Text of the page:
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Harmony Gold threatens retrenchments at Carletonville mine

Sapa

Harmony Gold's Kusasalethu mine was in a dire position as a result of unprotected labour action last year, and might have to retrench workers.

Murder, violence, intimidation and damage to mine property at Harmony Gold's Kusasalethu mine has led to the decision to suspend operations there. (Gallo)

Its workers have been given until March 7 to resolve their complaints or face retrenchment, according to Business Day.

Harmony CEO Graham Briggs has warned in an open letter that roleplayers had 60 days to save the mine.

The letter said murder, violence, intimidation and damage to mine property prompted the decision to suspend operations at the mine near Carletonville.

He told Business Day that no company could operate in such an environment.

"We can't continue like this. Yes, it is as stark as that," said Briggs.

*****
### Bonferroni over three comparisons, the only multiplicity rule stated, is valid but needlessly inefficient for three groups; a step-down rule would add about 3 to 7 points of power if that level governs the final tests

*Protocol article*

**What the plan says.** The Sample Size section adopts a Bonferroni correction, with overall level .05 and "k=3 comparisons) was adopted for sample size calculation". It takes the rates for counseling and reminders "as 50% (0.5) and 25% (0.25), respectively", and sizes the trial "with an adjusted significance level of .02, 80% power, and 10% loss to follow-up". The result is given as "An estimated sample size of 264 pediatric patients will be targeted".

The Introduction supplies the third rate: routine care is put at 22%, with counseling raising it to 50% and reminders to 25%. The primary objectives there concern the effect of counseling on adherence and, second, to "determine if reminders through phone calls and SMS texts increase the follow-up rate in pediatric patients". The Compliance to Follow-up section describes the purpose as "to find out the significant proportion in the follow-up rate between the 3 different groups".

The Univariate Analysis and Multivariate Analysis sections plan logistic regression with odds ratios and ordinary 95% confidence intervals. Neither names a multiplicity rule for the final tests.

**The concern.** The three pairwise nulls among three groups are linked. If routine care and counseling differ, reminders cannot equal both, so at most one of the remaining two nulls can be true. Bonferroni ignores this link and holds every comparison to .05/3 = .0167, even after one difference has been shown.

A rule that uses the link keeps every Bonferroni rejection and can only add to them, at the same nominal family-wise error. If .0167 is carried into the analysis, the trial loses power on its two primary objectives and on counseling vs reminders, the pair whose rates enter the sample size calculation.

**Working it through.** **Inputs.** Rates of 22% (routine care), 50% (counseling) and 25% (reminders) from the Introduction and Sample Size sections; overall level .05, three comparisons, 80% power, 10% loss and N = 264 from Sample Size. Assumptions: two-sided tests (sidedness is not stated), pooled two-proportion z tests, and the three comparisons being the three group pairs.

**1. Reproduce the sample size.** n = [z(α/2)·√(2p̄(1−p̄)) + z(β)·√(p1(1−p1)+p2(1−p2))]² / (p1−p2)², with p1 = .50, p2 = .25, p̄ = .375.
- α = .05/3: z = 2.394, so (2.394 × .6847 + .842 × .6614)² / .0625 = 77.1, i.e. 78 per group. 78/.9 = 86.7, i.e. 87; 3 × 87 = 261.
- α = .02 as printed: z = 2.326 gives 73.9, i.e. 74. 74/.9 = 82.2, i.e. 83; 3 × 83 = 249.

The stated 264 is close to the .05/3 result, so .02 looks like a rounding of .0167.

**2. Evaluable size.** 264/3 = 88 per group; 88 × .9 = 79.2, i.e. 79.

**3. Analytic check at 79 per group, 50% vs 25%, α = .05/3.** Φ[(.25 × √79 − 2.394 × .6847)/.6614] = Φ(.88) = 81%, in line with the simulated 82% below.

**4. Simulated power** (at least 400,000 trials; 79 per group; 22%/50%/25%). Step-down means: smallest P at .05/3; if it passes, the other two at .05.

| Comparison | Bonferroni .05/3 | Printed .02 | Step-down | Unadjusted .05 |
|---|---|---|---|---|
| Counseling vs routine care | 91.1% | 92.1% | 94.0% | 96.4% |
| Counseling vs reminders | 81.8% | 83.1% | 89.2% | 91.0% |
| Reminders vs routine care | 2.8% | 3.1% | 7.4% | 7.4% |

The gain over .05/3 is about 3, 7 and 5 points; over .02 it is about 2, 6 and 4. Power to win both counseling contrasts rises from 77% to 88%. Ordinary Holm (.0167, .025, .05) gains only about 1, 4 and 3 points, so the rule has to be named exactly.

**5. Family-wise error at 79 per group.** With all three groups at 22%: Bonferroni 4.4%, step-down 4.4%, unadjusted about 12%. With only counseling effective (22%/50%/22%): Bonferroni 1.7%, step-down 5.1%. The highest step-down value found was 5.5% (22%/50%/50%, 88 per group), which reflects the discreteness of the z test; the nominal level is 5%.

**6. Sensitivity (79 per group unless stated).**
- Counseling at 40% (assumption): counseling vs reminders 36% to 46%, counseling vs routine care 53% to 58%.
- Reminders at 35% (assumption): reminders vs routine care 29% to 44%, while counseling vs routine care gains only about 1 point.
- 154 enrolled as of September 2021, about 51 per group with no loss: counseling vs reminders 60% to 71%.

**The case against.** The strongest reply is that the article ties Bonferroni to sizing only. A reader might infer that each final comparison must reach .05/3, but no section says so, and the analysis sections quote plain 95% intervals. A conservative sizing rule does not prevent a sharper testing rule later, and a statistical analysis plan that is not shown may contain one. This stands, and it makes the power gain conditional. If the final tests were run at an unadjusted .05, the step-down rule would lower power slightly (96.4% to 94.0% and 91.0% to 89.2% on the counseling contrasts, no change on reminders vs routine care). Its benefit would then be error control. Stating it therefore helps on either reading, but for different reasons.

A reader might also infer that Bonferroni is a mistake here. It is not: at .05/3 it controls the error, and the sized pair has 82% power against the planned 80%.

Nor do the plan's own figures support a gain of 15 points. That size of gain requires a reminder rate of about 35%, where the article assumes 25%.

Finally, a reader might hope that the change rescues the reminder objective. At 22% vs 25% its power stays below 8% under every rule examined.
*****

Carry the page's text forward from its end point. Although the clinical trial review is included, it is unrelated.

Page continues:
A meeting between unions and mine management was scheduled to happen on Thursday.

"The tables have turned. It is us, the company, which has demands on the table now, not the unions," said Briggs.

"Our demands are that we respect the law, that we are peaceful and respect the Mine Health and Safety Act."

Unprotected labour action at the mine in October and December caused huge production losses.

On Monday another mining company, Anglo American Platinum, warned investors it might have plunged into a heavy loss last year, as a result of labour unrest.

In a profit warning – filed with the Johannesburg Stock Exchange – Amplats said that 2012 earnings would probably show a loss of 491 to 628 cents per share, down from a profit of 1 365 cents per share in 2011, reported Agence France-Presse. – Sapa

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